OCTA 2009: EU Organised Crime & Threat Assessment

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URI: http://hdl.handle.net/10900/87583
http://nbn-resolving.de/urn:nbn:de:bsz:21-dspace-875832
http://dx.doi.org/10.15496/publikation-28969
Dokumentart: Report
Date: 2009
Language: English
Faculty: Das kriminologische Repository des <a href="http://www.fidkrim.de">Fachinformationsdienstes Kriminologie</a> enthält forschungs- und fachrelevante Literatur mit dem Schwerpunkt auf "graue Literatur" (Berichte von Ministerien, amtliche Statistiken etc.). Alle Dokumente werden auch in der kriminologischen Literaturdatenbank <a href="https://krimdok.uni-tuebingen.de">KrimDok</a> nachgewiesen.
Department: Kriminologie
DDC Classifikation: 360 - Social problems and services; associations
Keywords: Organisiertes Verbrechen , Europäische Union
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Abstract:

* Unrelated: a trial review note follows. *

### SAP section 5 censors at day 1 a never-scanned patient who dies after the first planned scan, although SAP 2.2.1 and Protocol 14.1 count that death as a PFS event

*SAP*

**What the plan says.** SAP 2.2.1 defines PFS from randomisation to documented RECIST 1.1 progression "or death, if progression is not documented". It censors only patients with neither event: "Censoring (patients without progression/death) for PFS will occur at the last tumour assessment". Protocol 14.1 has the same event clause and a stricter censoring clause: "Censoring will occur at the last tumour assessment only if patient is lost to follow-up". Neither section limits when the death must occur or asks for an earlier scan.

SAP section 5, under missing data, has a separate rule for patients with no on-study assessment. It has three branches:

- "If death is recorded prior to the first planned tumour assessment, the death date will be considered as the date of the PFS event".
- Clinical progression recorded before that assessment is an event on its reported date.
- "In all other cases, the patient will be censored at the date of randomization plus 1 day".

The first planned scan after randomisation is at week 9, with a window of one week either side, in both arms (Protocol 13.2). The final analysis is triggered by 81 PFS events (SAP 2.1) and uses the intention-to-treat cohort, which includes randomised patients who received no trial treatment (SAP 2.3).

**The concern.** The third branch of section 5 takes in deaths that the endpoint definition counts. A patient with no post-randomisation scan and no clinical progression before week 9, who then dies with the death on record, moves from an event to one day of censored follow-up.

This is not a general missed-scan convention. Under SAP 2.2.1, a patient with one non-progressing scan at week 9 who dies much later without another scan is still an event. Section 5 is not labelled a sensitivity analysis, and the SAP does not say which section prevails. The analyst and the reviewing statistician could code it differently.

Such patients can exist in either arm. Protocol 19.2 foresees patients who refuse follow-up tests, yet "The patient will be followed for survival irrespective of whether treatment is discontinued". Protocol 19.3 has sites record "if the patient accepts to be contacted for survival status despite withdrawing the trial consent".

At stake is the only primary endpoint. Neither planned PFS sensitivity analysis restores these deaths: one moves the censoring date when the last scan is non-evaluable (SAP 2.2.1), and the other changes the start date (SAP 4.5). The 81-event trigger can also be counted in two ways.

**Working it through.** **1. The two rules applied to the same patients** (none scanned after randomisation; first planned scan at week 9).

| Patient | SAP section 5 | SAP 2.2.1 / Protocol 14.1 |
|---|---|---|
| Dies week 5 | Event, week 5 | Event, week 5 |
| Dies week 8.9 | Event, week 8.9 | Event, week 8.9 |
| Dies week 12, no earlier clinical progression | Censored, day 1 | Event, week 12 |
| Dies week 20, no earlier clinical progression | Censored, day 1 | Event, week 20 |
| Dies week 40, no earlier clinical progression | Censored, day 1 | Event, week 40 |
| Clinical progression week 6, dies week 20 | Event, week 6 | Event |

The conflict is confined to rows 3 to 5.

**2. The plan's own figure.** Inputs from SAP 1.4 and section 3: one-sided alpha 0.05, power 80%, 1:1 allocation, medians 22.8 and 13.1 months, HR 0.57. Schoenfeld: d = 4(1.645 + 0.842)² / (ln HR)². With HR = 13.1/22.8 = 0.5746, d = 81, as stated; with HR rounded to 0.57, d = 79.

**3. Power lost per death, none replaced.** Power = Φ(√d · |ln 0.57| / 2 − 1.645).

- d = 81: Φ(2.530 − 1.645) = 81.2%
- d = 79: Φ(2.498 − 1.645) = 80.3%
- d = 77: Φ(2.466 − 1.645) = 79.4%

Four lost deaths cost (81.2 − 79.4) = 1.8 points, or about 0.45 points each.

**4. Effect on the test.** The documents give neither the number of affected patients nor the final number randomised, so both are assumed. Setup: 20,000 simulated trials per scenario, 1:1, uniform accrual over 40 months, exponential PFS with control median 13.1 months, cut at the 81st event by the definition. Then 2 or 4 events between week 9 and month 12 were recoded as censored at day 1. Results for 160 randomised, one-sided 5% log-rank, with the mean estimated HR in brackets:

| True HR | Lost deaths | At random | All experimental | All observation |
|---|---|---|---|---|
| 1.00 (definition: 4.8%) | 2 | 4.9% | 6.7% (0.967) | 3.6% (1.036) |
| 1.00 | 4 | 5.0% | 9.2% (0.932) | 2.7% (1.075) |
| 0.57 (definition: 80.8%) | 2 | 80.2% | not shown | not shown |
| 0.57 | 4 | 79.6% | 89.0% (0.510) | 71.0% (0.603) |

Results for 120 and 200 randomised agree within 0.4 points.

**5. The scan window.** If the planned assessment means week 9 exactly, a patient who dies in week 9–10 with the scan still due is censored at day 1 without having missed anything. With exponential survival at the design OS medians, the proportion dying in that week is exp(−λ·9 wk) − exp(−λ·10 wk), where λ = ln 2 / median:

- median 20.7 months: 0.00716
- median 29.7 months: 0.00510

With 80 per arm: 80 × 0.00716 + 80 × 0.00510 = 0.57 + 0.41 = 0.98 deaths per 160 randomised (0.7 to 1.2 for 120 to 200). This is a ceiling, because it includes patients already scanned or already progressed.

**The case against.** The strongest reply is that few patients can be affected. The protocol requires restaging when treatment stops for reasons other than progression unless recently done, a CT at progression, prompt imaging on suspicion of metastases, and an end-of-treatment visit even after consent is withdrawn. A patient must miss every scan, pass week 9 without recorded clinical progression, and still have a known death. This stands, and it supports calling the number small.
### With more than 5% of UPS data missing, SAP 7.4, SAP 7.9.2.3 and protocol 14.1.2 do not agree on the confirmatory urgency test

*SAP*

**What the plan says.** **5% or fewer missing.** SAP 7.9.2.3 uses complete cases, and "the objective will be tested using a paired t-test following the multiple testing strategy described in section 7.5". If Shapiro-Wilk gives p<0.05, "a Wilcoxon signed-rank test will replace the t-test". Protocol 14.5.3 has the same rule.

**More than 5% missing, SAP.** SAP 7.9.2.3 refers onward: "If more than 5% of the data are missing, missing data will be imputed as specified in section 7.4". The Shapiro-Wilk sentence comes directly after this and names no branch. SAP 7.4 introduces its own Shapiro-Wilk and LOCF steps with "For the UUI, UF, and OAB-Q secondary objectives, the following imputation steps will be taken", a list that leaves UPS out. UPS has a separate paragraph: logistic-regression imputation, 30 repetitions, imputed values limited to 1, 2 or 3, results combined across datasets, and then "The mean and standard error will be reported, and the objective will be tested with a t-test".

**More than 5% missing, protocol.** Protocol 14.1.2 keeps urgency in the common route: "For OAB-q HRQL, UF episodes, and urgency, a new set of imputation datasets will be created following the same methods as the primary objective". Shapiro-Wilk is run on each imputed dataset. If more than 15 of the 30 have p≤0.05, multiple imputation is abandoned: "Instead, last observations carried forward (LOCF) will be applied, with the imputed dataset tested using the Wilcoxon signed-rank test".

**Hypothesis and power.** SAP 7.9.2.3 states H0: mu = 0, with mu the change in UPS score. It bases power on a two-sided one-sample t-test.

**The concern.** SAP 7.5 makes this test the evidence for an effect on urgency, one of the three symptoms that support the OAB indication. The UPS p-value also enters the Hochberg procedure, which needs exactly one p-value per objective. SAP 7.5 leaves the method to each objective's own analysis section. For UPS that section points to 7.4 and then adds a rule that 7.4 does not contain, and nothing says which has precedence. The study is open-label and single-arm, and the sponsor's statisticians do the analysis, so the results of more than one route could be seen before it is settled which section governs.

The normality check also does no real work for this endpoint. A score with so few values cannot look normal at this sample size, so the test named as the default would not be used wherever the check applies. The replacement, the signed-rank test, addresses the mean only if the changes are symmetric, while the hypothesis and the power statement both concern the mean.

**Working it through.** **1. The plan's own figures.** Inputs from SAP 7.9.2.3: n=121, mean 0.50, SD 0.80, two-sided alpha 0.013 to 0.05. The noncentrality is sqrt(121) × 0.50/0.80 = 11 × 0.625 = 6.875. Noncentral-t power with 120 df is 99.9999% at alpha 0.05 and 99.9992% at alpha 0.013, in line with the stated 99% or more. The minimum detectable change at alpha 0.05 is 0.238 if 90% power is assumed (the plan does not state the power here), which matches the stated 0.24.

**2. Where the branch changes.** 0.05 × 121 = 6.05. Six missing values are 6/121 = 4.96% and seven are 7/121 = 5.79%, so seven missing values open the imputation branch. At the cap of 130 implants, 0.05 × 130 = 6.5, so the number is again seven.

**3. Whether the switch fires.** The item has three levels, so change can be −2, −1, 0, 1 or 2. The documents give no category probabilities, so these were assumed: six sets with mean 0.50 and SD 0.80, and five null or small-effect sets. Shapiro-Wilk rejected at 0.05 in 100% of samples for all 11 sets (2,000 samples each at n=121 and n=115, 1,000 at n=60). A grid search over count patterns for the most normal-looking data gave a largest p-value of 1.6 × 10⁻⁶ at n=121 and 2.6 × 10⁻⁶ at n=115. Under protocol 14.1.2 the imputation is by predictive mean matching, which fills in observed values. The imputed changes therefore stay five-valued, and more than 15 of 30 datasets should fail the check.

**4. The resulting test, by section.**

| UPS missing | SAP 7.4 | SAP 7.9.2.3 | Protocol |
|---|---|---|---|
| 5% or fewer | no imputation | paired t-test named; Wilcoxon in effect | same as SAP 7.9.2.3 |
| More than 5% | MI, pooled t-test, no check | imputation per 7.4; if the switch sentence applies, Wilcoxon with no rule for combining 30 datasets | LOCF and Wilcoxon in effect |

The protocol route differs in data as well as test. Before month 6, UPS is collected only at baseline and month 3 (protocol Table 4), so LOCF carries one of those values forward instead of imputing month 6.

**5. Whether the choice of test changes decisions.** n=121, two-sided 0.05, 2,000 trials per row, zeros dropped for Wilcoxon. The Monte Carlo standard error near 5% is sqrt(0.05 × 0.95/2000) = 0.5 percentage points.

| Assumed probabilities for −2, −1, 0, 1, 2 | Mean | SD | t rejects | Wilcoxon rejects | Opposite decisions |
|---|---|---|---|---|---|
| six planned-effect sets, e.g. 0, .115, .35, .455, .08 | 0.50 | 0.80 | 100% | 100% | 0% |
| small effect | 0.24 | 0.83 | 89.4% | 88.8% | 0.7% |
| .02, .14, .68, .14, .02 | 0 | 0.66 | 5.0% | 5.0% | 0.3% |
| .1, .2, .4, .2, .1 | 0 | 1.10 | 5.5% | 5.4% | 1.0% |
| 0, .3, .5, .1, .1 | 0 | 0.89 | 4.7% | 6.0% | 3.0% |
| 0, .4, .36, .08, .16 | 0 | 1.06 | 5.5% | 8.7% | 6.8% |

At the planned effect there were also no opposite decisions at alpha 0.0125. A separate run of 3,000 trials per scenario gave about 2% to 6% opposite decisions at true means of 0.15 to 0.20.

In response to ‘The Hague Programme’, three OCTA (2006, 2007 and 2008 OCTA) have been produced and, combined with the ensuing Council Conclusions, have already had a significant impact on law enforcement throughout Europe. This fourth OCTA represents another important step forward in consolidating this proactive and EU-wide approach in combatting OC. The 2009 OCTA aims to be a significant milestone in the assessment of the OC threat, bringing into the same context the structural and functional features of the OC groups and the dynamics of which they are part or that can be exploited by them. Such assessment is carried out with the aim of identifying criminal ‘combinations’ that are shaping the OC dynamics in the whole EU or significant parts of it, so that the ensuing conclusions are relevant beyond the borders of individual Member States (MS) and complement priorities based on national threat assessments. This approach is reflected in the structure of the OCTA. First of all, criminal markets are briefly explored, refraining from reiterating known situations in full, and focusing instead on emerging issues and new trends, with the aim of better outlining the environment in which OC groups operate and the opportunities that are or may be exploited by them. Then, the EU criminal hubs are described through the assessment of their characteristics and possible evolution, and through the analysis of the interaction between OC groups and criminal activities occuring within and among the hubs. Finally, the capabilities and intentions of OC groups active in the EU are analysed. This analysis derives from an evolved typology of OC groups based on their features, strategies and fields of action as reported by MS. This analysis also contributes to the improvement of the typology itself, thus initiating and perpetuating a cycle, which is typical of intelligence activities. Money laundering (ML) and important side issues such as the criminal situation in West Africa and the present economic crisis are treated in dedicated sections of the document, as they request a special and asymmetric interest. The OCTA is based on a multi-source approach, including law enforcement and non-law enforcement contributions. It helps to close the gap between strategic findings and operational activities but, in suggesting strategic priorities, it is not intended to be so detailed as to pinpoint specific criminal investigations. The OCTA is always being enhanced. Methodological questions and other issues are continuously being addressed in close co-operation with the Member States.The methodology and procedures for its completion have been amended, and this has had a positive result in terms of quality of the contributions submitted to the report and the way in which the contributions are analysed. Overall, the changes which have been introduced have all contributed to enhancing the quality of the OCTA. The OCTA does not cover terrorism or terrorist networks.

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